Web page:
In July, Moody’s revised their rating of the nation’s debt upwards, to Aaa/stable. But that rating could be revised downward again, if the fight over the debt ceiling results in another political stalemate.
Twenty of the 41 governments linked to the federal government’s rating are in Virginia or Maryland, where huge numbers of federal workers live. If Moody’s outlook for the United States turns negative, both states could see their outlooks cut. So could local governments from Alexandria and Arlington to Bowie and Rockville.
If the outlooks are cut, bond ratings could be next. In 2011, at the height of the last debate over the debt ceiling, the ratings agency Standard & Poor’s downgraded its rating of U.S. debt from AAA to AA+, meaning the federal government had to pay higher interest rates on any debt it issued.
“The negative outlook in and of itself is not a problem, but if the bond rating is degraded, it would mean higher debt service costs, and thereby potentially higher taxes, or at a minimum we would have to slow down our capital improvements,” said Corey Stewart (R), chairman of the Prince William County board of supervisors. “All localities across the country are struggling to some extent due to federal inaction and inability to balance the budget. The downgrade of federal debt has had an impact.”
Because of the number of federal workers who live in Prince William, and because of the percentage of the county’s gross domestic product that comes from federal procurement dollars, Moody’s lists it as one of the governments whose outlook would change along with the federal government.
Because most counties and cities budget so conservatively and avoid borrowing for any but the most essential projects, outlook revisions won’t have much of an impact. But counties that have to borrow to finance major infrastructure improvements would find themselves forced to pay higher interest rates.
“It’s really only going to effect those municipalities that need to borrow for large infrastructure projects,” Michael Pagano, Dean of the College of Urban Planning and Public Affairs at the University of Illinois at Chicago, said of the possible downgrades. “They’ll be paying a premium because of their connection to the federal government.”
County and city bonds are seen as much safer to buy than corporate bonds; the default rate among governments rated AAA is much lower than corporate bonds given the same rating, according to Emilia Istrate, the research director at the National Association of Counties.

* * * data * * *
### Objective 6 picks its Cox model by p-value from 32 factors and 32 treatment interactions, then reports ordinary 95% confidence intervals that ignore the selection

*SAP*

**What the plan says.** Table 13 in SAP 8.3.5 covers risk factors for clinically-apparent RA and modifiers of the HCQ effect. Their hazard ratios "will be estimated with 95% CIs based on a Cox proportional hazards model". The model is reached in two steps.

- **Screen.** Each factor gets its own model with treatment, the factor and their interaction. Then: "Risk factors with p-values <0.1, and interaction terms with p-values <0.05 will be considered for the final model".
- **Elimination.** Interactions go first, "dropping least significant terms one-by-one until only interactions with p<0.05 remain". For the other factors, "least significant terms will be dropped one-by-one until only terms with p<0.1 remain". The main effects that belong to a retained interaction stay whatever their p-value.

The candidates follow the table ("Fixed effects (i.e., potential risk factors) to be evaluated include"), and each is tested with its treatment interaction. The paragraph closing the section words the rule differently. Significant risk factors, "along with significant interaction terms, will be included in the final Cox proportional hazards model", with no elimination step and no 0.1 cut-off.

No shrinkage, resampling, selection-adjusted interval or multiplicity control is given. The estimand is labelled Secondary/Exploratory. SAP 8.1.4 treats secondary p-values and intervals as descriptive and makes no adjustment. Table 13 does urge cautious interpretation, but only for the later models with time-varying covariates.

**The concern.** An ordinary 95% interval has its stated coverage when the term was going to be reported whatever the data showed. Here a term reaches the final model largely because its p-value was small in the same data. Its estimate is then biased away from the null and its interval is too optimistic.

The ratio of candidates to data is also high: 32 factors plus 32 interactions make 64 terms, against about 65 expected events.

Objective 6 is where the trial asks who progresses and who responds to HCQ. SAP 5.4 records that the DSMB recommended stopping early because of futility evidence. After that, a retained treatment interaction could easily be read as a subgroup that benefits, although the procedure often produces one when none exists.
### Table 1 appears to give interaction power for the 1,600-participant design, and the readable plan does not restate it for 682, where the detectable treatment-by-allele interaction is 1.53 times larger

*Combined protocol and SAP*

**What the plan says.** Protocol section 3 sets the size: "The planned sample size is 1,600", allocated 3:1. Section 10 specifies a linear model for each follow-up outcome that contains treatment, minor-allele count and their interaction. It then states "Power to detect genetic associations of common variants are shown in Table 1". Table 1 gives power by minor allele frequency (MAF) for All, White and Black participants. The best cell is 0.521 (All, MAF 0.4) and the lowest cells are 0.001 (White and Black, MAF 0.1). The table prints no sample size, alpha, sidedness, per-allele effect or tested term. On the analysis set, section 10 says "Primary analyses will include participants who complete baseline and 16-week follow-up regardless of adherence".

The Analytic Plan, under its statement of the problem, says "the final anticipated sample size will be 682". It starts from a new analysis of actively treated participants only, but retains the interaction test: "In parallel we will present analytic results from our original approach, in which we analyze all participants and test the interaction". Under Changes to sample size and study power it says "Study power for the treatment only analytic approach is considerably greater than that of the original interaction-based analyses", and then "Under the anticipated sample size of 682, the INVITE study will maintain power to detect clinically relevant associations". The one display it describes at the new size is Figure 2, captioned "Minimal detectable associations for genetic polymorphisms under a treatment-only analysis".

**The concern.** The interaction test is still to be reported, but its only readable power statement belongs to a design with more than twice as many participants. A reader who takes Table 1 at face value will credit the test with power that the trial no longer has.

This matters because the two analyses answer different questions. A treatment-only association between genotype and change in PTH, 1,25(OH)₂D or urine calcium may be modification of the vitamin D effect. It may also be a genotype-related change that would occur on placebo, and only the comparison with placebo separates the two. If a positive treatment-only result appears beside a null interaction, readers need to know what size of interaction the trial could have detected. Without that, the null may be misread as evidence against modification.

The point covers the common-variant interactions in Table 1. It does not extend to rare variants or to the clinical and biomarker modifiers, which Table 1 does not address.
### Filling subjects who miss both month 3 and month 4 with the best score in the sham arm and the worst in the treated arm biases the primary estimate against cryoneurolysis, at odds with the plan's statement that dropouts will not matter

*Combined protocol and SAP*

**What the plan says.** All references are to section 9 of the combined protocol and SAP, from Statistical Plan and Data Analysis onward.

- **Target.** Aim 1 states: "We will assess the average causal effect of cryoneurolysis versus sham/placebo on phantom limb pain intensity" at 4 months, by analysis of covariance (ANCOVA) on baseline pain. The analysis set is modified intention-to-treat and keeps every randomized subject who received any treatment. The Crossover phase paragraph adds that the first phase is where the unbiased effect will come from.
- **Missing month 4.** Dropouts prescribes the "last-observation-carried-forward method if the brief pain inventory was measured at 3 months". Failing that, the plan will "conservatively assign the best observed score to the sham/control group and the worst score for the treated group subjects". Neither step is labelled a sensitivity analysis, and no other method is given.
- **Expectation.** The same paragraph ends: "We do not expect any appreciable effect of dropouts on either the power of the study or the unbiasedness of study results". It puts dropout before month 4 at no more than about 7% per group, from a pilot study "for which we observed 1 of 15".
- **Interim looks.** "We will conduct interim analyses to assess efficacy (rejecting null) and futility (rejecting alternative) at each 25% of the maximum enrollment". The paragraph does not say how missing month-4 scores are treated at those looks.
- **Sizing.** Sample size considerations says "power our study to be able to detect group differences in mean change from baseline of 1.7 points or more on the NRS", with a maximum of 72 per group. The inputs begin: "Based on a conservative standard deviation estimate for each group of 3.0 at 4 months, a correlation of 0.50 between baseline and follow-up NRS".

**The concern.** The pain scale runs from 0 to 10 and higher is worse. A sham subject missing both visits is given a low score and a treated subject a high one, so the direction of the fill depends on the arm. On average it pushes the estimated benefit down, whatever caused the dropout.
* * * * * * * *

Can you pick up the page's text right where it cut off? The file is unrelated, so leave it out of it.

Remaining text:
Many counties, Istrate said, impose restrictions on themselves to make sure their debts don’t spiral out of control. Montgomery County, Md., another government so reliant on the federal government that its outlook would be cut in tandem, requires its debt stay below 1.5 percent of the market value of taxable property; that its debt stays below a certain per capita dollar figure; that the ratio of debt to total personal income stays below 3.5 percent; and that a high percentage of county debt be paid off within a relatively short 10-year window.
“The market taxes any missteps in fiscal stewardship at the local level. If you were not very conservative about your debt, credit agencies will lower the rating of the muni bond issuer and it will cost more in the future,” Istrate said. “The last thing counties want to do is to go to their constituents and ask for more money.”
But even those strict limits, designed to keep Montgomery out of budgetary trouble, can’t convince Moody’s to rate the county higher than the federal government. Tim Firestine, Montgomery’s chief administrative officer, said he argued for the positive outlook the last time Moody’s downgraded their federal outlook, to no avail.
“Moody’s always had this premise that you couldn’t have the sovereign credit, which is the federal government, at a lower rating than the sub-sovereign government,” Firestine said. “We never quite agreed with Moody’s and we told them over and over again.”
The governments in Virginia that Moody’s says are so intertwined with the federal government that their outlooks are threatened include Alexandria City, Arlington County, Fairfax City, Fairfax County, the Fairfax County Water Authority, the town of Herndon, Loudon County, Prince William County, the town of Vienna, Virginia Beach City and the state of Virginia as a whole.
In Maryland, Baltimore County, the city of Bowie, Harford County, Howard County, Montgomery County, Prince George’s County, the city of Rockville, the Washington Suburban Sanitary District and the state of Maryland as a whole have their outlooks pegged to that of the federal government.
Governments far beyond the Beltway could feel the pinch if the debt ceiling debate spirals downward. Concentrations of federal employees in Huntsville, Ala.; Oklahoma City; and Bernalillo County, N.M., mean their local ratings would be slashed. High Medicaid expenditures make the governments of Ames, Iowa; Indianapolis and Hamilton County, Ind.; and the state of Missouri dependent on the federal government for its ratings. And reliance on federal procurement dollars jeopardize positive outlooks for Charleston County, S.C.; Linn County, Iowa; and Bexar County, Tex.
Congress could still avoid any budgetary pain for state, county and local governments by passing a debt ceiling increase and improving economic certainty, experts said. But with so much on the docket at the moment, between possible military involvement in Syria, a stalled immigration reform package and the looming end of the fiscal year, the debate over the debt ceiling is being pushed back. That could cost governments big bucks — or force them to delay infrastructure spending.
“There’s no question that if this continues longer, all local bond ratings will be degraded, and that will mean higher taxes and less capital improvements across the country,” said Stewart, the Prince William supervisor.